I was “gray raped”, and I still don’t feel like I can say I was really raped or even sexually assaulted in that instance, because I don’t want people to tell me to get over myself, I don’t deserve to be in such a serious category. This is not the same thing as criticizing people for saying they were “raped” by paying money to the IRS or at the gas station. That is diminishing rape. But am I? Some people say yes. Some people say I am diminishing rape by NOT loudly identifying my acquaintance lack-of-consent sex as rape. It’s hard enough for me to talk about.

And I don’t think I’m wringing my hands and saying “Oh, but what about the menz?” when I point out it’s awfully hard to successfully tell cultures in other countries to stop cutting the girls’ genitalia but please continue cutting the boys.

Can we talk about the ways our problems intersect without diminishing each other?


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Boo boos

I have various ailments and boo boos right now, but the newest, most painful one is my smashed left index finger. It has been deliciously breezy in my area the past few days, which I normally adore. However, our front door is susceptible to being suddenly slammed by gusts of wind on blustery days.

My left index finger was a victim of one such gust yesterday. It is bright purple right now. I am not sure how the distal phalange (the bone in the tip) could have survived the smash. My finger got squeezed sideways mostly, so I am hoping I may save the nail. For a clumsy person, I have surprisingly never lost a nail, and I don’t want to.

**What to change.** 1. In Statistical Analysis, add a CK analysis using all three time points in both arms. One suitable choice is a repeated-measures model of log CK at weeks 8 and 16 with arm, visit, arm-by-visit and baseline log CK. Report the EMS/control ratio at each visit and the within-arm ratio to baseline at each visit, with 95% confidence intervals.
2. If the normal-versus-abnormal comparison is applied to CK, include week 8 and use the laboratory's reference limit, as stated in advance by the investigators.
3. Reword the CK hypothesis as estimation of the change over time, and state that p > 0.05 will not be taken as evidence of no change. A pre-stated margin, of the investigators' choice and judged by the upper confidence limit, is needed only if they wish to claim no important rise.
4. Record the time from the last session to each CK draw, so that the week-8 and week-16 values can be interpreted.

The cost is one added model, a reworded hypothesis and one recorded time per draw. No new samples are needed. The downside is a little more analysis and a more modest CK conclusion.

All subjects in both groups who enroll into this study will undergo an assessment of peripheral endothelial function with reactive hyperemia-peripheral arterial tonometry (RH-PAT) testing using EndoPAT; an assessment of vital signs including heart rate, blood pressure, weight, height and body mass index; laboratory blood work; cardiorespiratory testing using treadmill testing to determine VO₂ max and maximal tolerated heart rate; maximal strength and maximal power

So, anyway, it may be hard to tell, but this is affecting my typing. There are lots of things I would like to write about, and I can’t get to all of them, as usual. My smashed finger will slow me down even more.

Wish me swift healing.


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My day yesterday

Now that I am done with my 12 hour day at school today, I can actually sit back and write about yesterday.

This is a political post. So, if you’re just here for the birth stuff, you are forewarned.

But, considering all the stuff I have posted about race recently, if you are still sticking around, you must be OK with my ranty side.

Yesterday was a fantastic yet very confrontational day. I can feel a little adrenaline release just thinking about it.

First of all, we had a very successful Medical Students for Choice meeting. I billed it as a “Common Ground” event. We had a wonderful speaker, Rev. Dorothy Chaney, a Baptist preacher and a member of the Religious Coalition for Reproductive Choice. I met her at a meeting of the Planned Parenthood Interfaith Council. I was so moved about her story about when her aunt almost died from an illegal abortion. She prayed, and told God that if she survived, she would dedicate her life to making sure this didn’t happen to other women.